Now the days go on in their pedestrian manner. Catch up on chores. Catch up with a few not here. More time to read, write, walk, consider creative projects and stat one, call friends, other family (my remaining sister, who has dementia, did not join us but I saw her a few days before).
But, too, harder news: one member who came on Christmas Eve became infected (via an acquaintance) with Covid-19 several days following our gathering. She was vaccinated. She is slowly recovering after 5 days. A daughter that visited from the east coast is now in Colorado with her partner, trying to cancel her flight back. Because she got shingles. And major airports are madness, short staffed, and there are many cancellations with travellers stuck. Snow may complicate things. That Omicron variant is speeding its way across America every moment. It is strange–science but still strange–that something invisible to the naked eye has made us captive to it…
It is back to living more like a solitary soul, with greater cautions– despite being vaccinated and boosted. A virus has its ways. I am suddenly ordering food and essentials for delivery again. No more fun outings unless outdoors and apart from people or picking through a bright mound of tomatos. It is not so bad; I deal with it, as we all must. Being a daily walker and a hiker when I can do that works magic. I can get through most things with a decent walk and a prayer.
The point that came to me after Christmas was how holidays bring an avalanche of real-time love, a release of pent-up energy, the sudden waterfall of happiness. And then the possibility of so much loss. It is enough to make my heart swell and skip too many beats.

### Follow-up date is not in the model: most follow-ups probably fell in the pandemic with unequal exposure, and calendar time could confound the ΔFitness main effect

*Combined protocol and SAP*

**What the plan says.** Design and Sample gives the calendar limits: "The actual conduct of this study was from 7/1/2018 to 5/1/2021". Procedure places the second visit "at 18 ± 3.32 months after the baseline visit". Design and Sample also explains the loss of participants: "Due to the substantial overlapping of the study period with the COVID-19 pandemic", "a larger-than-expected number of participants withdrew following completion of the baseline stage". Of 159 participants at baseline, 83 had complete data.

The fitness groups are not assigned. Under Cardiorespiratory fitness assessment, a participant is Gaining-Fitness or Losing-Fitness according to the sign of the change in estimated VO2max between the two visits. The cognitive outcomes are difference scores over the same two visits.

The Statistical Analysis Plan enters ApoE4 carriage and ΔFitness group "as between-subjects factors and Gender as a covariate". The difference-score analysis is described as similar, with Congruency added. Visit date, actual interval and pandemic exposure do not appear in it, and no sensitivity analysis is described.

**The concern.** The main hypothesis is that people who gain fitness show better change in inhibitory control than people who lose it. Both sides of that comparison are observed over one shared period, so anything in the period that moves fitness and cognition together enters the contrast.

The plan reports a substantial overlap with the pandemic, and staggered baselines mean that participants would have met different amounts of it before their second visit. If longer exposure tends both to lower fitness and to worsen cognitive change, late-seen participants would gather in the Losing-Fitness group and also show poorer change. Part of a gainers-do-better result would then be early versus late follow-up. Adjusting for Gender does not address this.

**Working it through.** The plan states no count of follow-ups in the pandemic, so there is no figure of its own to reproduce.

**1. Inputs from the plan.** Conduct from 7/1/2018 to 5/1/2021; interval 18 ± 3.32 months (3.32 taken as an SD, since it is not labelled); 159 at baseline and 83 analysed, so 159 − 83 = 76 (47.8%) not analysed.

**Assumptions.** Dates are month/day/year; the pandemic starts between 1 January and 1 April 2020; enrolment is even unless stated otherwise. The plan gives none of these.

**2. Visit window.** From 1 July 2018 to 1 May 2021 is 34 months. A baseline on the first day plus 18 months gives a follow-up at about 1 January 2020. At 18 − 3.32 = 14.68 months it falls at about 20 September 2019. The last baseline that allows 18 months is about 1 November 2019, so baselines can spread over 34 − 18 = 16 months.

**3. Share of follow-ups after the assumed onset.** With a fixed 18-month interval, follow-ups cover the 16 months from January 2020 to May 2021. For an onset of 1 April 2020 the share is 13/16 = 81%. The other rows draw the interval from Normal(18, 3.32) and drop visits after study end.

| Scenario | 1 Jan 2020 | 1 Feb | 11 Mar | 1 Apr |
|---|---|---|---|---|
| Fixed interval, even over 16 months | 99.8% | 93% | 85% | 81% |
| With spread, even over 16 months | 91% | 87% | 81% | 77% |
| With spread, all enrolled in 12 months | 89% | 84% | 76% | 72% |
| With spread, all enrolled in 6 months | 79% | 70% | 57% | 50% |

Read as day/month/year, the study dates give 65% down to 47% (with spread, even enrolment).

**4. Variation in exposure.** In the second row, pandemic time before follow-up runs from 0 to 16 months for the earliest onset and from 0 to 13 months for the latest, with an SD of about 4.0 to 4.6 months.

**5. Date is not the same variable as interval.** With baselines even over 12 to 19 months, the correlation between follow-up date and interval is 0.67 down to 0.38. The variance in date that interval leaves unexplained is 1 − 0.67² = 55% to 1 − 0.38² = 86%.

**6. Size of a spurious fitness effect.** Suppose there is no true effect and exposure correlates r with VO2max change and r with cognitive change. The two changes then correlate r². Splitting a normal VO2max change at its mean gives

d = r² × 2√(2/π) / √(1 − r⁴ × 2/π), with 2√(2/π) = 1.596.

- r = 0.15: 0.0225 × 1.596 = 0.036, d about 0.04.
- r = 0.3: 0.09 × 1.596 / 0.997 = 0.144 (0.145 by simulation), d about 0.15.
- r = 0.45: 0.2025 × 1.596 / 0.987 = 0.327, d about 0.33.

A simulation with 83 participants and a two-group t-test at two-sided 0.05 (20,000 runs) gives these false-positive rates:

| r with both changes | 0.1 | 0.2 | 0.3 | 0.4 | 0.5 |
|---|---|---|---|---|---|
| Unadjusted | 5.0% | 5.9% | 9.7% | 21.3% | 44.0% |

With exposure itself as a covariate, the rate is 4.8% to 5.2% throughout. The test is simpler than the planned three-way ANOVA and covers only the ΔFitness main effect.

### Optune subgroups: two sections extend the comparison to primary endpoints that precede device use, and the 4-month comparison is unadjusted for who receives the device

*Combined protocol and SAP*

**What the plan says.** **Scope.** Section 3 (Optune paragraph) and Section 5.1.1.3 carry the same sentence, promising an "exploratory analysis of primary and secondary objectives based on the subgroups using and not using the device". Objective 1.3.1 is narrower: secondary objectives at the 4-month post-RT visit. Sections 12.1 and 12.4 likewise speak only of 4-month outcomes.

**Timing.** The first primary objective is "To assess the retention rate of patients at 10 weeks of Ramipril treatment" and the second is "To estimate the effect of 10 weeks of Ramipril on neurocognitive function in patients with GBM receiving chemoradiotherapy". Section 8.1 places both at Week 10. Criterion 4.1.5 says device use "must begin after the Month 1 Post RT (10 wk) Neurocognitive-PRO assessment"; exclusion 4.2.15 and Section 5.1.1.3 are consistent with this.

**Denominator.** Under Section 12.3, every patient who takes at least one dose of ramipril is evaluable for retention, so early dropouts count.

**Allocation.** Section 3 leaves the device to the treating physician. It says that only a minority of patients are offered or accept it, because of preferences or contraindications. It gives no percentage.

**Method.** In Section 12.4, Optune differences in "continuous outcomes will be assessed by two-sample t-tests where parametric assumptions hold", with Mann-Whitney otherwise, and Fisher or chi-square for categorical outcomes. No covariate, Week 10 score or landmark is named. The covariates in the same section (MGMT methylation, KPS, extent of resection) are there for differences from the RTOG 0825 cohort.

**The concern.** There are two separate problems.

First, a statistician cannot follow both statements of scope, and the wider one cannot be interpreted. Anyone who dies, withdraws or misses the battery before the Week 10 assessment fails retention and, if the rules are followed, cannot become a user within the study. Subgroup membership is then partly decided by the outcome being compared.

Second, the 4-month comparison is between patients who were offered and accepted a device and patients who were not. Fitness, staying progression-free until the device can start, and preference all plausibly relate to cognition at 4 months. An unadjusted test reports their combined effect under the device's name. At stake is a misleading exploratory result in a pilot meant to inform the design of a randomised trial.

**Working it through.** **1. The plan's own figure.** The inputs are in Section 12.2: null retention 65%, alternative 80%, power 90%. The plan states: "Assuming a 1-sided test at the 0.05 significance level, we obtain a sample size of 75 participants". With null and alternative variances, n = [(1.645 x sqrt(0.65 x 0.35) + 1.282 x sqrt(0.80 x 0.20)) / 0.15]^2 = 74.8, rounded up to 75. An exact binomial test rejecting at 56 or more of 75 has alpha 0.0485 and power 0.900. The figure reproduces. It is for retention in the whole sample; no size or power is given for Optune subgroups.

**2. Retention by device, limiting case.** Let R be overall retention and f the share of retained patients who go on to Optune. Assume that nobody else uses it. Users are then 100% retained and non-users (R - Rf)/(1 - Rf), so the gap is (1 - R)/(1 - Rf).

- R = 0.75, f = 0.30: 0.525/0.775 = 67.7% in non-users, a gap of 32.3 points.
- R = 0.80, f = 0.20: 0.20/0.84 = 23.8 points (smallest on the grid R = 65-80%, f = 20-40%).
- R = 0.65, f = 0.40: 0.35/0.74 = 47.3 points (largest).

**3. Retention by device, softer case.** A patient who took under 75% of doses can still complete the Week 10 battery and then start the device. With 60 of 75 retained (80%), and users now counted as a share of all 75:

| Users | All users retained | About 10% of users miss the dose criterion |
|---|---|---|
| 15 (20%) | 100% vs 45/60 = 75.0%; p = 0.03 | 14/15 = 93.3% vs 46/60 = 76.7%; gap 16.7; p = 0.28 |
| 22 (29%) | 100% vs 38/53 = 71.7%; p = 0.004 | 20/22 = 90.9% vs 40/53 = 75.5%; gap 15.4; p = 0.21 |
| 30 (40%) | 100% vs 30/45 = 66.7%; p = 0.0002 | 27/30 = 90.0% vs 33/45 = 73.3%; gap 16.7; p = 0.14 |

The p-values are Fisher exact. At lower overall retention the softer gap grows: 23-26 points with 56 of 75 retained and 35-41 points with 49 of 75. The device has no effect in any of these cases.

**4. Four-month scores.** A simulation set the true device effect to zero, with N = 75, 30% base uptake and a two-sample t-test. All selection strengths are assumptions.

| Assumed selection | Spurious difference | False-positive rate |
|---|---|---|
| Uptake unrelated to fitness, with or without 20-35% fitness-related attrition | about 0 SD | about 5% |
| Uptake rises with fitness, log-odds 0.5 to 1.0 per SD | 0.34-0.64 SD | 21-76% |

How long shall we plod on?–who knows? We have held on, have practiced acceptance, and those of us who’ve been able to have gone on day by day–with courage and adaptability. We gain from greater introspection, become more self-reliant. Are we stalwart enough to keep on fighting discouragement, perhaps loneliness? There have been good dashes of hope; it has been enough for me. Now it’s the wait and wonder part– whatever time will reveal.
And so, then, moving into 2022 from one hard year to another made of primarily unknown qualities. I could tell you how many years have been that way in some iteration. Much if not most of my life. So one more can be looked in the eye.
And hence, the fashion magazines. Not The Seven Lamps of Architecture by John Ruskin that awaits me a mere five inches away. I admit that more frivolous diversions seem so frothy that it is embaraasing to mention but, hey, we do what we can do to alleviate the odd mental dizziness tensions can create these days. And I have done more foolish or worse, that’s for sure. It’s not a drink or a drug or, goodness forbid, a man captivating eye or mind. It’s just good ole Calvin Klein, Ralph Lauren; The Row; Dior, Chanel. It’s Bulgari or Van Cleef and Arpels or Paloma Picasso. It’s glossy pages, fast reads. I soak it all up with a flick of the pages, chocolate and strawberries in a time of so many radishes and turnips.
In the midst of challenges that lack few certain answers, problems that want for full resolutions I can find random moments of respite, even insignificant and fleeting. The mundane has its curious nature; a simple thing can offer an illumined moment. It doesn’t all need to be more lofty, though that may be a preference. A fabulous fashion photo by Annie Leibovitz or David LaChapelle interests me immediately, as does a Vivian Maier or Paul Nicklen photo. Then my attention flits to other matters. After all, these are not deep clues to more purposeful questions. Not the core of peace I build upon.
So I stand up, stretch, and discover a refreshed, jauntier viewpoint. I have had a break from a pressing immediacy of reality. I spin around, arms opening to whatever comes. The dryer stops so gather a warm bundle of clean laundry. Then send a quick check-in to two daughters. I’m up to more substantial business, creative explorations. Like a little song writing, power walking, poem making. Blogging my way into 2022. It takes everything–the tinsel and the constancy of the North Star.
An imperturbable demeanor comes from perfect patience. Quiet minds cannot be perplexed or frightened, but go on in fortune and misfortune at their own private pace like a clock during a thunderstorm.—Robert Louis Stevenson